Recent good spawns and subsequent good survival has resulted in very good density in the fishery. Size distribution is improving each year. There are now good numbers of bass ranging between 12 and 17 inches. Anglers will find good numbers of bass over 15 inches, and ones over 18 inches are not uncommon. Barring something catastrophic, look for continued improvement in this bass fishery for the next several years.


Lake Malone's 767 acres were once a little-known commodity in the Bluegrass State. Even though this lake has long been home to a great bass fishery, for a long time it was not as heralded as some of our other high-profile reservoirs. Now, however, there are few bass anglers in the state who don't know about the potential at Lake Malone.

Sampling surveys in 2006 showed a slight decrease in the number of bass, as compared to figures from the samplings in 2004 and 2005. However, the decrease was insignificant. The bass population is still tremendous, and the fishery remains rated as "excellent."

There are excellent numbers of bass above 15 inches at Lake Malone. Many trophy fish are also present. Each year, a number of bass in the 7- to 8-pound range are caught at the lake. Some local anglers tell stories of bass up to 10 pounds being caught at times, especially during the late winter and early spring months.

Lake Malone has always been a great bass lake, and fish grow exceptionally well at this western Kentucky reservoir. A slot limit has helped remove some of the smaller bass, while protecting bass within the 12- to 15-inch limit. This has helped create a fishery with around 30 percent of the bass population being longer than 15 inches.


Biologist Kevin Frey said he is really impressed with largemouth bass at Pan Bowl Lake.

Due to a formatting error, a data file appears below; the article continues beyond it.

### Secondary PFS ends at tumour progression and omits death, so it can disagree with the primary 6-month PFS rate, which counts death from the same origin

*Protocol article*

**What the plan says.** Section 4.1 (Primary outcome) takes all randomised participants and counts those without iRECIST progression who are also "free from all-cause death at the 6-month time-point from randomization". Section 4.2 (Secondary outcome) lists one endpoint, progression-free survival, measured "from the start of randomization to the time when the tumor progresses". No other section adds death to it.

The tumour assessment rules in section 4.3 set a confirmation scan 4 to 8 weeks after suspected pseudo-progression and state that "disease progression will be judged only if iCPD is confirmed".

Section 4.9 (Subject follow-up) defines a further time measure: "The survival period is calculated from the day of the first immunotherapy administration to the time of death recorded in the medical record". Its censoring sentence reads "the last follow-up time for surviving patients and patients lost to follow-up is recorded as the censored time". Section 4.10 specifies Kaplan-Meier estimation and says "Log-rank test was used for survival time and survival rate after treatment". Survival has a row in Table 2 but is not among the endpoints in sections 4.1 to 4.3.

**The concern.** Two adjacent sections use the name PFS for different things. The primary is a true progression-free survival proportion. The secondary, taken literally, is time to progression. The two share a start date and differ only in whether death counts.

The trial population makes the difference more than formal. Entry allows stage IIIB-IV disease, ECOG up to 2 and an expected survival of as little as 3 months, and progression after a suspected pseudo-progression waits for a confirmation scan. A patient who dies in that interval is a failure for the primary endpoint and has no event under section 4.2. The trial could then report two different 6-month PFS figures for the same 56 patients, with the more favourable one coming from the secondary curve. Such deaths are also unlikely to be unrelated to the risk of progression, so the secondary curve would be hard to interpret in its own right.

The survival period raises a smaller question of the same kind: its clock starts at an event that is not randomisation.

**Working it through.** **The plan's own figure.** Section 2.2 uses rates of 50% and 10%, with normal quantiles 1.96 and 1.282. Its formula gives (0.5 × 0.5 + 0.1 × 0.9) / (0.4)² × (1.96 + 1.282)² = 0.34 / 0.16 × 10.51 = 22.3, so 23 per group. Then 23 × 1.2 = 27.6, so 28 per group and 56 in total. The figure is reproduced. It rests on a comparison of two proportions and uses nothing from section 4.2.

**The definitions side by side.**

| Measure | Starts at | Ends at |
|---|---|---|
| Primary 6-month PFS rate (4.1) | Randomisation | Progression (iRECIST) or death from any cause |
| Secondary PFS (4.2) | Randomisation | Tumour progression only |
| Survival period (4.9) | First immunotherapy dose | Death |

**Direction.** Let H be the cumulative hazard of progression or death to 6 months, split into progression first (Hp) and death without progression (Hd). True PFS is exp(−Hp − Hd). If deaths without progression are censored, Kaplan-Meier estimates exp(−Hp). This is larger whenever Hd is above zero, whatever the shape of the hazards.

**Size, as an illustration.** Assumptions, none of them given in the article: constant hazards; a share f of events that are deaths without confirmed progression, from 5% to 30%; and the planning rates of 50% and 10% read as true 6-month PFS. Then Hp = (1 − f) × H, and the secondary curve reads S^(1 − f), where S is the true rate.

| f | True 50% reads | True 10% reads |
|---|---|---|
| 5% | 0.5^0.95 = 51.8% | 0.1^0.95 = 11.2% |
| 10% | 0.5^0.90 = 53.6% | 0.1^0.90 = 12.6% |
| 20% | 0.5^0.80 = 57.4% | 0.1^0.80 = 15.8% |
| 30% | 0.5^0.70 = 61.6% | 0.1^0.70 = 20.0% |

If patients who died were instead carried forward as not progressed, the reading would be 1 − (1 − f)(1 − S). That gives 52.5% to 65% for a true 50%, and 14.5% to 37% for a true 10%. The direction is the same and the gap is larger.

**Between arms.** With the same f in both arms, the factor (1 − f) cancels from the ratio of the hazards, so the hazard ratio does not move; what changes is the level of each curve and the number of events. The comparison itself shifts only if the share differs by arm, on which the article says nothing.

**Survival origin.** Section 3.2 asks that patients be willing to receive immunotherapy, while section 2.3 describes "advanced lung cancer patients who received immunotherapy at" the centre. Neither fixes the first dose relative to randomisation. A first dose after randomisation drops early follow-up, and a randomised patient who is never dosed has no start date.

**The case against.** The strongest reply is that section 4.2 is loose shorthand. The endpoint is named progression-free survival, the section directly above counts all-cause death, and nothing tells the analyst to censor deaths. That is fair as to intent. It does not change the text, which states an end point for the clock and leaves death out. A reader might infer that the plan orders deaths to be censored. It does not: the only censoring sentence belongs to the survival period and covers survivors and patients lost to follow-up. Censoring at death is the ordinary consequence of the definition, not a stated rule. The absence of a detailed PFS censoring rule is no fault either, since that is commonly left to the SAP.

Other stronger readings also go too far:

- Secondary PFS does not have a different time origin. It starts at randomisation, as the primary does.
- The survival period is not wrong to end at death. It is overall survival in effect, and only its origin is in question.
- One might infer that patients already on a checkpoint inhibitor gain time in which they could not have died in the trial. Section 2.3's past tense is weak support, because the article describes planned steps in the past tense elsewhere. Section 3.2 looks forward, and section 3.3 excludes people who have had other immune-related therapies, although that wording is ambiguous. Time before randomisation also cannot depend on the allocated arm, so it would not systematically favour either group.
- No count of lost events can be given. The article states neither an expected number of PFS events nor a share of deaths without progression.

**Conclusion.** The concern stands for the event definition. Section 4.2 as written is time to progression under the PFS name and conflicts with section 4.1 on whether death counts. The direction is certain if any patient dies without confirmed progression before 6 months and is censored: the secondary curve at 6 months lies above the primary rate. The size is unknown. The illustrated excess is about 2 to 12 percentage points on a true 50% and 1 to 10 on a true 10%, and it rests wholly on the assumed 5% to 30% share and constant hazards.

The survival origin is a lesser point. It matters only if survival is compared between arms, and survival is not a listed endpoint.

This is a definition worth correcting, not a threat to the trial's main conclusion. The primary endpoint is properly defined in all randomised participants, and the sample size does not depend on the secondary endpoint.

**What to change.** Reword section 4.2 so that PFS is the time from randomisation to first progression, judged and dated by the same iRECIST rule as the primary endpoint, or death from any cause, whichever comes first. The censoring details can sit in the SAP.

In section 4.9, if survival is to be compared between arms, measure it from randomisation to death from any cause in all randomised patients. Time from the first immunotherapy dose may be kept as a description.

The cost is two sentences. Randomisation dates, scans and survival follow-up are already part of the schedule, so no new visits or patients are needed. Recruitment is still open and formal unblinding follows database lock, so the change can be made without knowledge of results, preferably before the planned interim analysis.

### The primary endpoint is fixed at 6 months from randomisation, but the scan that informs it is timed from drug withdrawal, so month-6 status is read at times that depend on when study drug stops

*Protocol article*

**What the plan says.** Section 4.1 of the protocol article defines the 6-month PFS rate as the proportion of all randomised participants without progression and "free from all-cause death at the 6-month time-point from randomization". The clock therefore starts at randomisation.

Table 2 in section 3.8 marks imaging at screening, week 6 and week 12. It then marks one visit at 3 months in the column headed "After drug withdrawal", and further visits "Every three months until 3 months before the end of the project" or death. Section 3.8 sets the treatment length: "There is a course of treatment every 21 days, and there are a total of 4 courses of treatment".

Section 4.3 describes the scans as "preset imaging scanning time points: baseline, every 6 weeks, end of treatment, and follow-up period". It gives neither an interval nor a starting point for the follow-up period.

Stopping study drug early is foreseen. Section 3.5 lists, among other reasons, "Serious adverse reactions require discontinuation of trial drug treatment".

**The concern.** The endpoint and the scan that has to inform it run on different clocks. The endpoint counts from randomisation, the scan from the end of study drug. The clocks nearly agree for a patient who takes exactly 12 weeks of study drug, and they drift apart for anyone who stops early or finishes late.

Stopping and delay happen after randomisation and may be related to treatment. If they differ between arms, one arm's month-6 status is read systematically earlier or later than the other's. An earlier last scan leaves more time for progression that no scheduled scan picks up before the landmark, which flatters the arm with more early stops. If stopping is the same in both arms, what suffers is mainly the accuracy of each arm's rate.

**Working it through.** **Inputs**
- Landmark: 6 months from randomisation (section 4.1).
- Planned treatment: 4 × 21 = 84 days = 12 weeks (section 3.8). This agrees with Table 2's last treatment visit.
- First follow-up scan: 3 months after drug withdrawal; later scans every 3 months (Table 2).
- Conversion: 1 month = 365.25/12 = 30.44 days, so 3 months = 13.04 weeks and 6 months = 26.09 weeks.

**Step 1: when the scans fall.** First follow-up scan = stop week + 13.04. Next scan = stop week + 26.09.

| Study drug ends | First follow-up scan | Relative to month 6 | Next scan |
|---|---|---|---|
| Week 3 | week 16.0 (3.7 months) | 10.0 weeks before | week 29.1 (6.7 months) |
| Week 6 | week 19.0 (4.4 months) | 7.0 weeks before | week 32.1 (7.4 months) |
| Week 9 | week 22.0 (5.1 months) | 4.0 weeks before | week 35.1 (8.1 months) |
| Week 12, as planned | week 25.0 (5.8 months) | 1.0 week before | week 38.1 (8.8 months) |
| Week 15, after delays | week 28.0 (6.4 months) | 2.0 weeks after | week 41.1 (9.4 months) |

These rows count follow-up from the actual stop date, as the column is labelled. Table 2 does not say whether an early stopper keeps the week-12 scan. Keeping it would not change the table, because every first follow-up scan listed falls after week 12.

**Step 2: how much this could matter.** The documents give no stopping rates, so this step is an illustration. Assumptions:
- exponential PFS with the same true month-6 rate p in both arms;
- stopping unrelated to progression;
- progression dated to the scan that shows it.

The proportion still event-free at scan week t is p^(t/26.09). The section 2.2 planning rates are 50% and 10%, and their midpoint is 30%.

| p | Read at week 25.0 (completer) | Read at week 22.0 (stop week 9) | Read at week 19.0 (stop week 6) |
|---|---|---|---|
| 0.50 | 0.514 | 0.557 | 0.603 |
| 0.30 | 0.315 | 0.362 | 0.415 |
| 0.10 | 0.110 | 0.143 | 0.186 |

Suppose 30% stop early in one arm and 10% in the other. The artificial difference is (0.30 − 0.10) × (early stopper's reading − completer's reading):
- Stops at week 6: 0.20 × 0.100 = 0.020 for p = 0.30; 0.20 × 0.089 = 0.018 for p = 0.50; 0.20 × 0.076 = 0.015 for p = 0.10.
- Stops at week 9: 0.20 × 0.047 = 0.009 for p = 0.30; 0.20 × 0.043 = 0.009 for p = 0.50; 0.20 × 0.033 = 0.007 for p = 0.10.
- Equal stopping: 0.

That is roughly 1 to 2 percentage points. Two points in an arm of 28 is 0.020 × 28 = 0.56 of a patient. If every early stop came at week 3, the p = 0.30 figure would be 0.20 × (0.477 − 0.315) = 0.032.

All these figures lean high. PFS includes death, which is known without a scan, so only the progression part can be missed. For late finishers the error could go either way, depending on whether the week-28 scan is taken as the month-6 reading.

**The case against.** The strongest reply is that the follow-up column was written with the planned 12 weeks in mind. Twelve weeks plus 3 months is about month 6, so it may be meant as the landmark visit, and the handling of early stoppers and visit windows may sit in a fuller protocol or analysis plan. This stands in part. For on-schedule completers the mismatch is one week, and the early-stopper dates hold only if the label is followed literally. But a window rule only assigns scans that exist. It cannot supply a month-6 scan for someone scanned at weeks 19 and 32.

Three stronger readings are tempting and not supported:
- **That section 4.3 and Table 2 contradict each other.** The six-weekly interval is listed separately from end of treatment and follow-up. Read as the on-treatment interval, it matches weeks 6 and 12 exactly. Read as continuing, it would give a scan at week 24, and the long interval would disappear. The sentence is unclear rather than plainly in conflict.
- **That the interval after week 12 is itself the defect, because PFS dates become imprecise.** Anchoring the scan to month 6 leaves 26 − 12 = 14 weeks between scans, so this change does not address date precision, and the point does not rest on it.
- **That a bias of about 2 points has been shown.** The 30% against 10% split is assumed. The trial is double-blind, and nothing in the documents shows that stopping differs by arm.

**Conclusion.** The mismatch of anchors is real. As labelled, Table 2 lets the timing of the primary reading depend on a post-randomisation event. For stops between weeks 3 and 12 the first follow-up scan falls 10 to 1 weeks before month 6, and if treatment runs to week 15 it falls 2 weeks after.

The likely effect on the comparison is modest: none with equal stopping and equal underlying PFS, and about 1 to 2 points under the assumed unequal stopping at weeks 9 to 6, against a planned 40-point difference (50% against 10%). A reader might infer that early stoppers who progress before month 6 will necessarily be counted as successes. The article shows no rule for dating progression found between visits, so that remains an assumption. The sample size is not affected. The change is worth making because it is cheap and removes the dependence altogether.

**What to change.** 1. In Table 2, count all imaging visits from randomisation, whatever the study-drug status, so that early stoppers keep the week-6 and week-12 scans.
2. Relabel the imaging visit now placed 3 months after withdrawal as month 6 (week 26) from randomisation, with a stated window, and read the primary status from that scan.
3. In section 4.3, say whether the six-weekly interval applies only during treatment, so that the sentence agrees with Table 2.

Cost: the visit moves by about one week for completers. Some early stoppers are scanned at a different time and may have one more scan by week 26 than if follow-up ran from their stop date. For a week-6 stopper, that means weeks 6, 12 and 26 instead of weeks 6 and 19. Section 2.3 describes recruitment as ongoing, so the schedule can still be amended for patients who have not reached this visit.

The number of big fish there also impresses him. Anglers this year will be impressed, too.

Frey says there is excellent size distribution of bass at the lake all the way to around 24 inches. Lots of small fish are coming on, but spring electro-shocking shows that of the bass in the lake, around 30 to 40 percent are above 12 inches. Frey says that out of every 10 fish caught, around three to four are "keeper size."

Anglers this year should enjoy terrific numbers of bass in the small to mid-size range. Fish up to around 5 pounds are real common, according to Frey. Occasionally anglers will hook into some real brutes, up to about 8 pounds or so.

Aquatic vegetation is a real plus for the bass fishery. There may be as many as six to eight different types of aquatic plants at the lake in a given year. Not only do these plants help small fish survive, but they also provide structure, cover, and forage areas for larger fish. Targeting these aquatic plants can lead to some exciting action for bass angers in 2007.


Our last lake, Wood Creek, is a recent addition to the excellent category for bass. Assessments made in 2006 showed good numbers of bass in the 14- to 18-inch range, with many other fish exceeding 18 inches.

The trophy potential for this 672-acre Laurel County lake looks really promising.

In addition to spring electro-shocking, biologists have also been sampling the largemouth fishery in the fall. Biologist John Williams said they are developing an index of the bass fishery and will use this data to determine the need for supplemental stockings. Obviously, the goal is to keep a balanced fishery with good size-distribution and the potential for large fish.

Williams said that while samp

ling the lake, they see a lot of bass in the 3- to 5-pound range. The potential is there for anglers to land some really nice fish as well. Bass are fairly well distributed throughout the lake, but Williams says they see most of the largest fish in the end of the lake toward the dam.

Just because these eight lakes were the only ones to receive an "excellent" rating doesn't mean they are the only ones with great bass fishing. These lakes received their rating based on a combination of all the assessment parameters.

Other lakes may be better for numbers of bass or strictly trophy-sized bass. Angler preference plays a large part in how one feels about a fishery being "excellent."

The 2007 Fishing Forecast, compiled by fisheries biologists across the state, is an excellent source of information to locate waters that have bass populations that match the requirements of individual anglers. The rating for each lake is listed, along with comments from the biologists regarding the fisheries, as well as fishing tips for the lake.

Additionally, the KDFWR is currently making the assessments for each lake available on the Department's Web site at Anglers can find the assessments by accessing the "Fisheries Management" section of the Web site, and then click on the link to "Sportfish Assessments."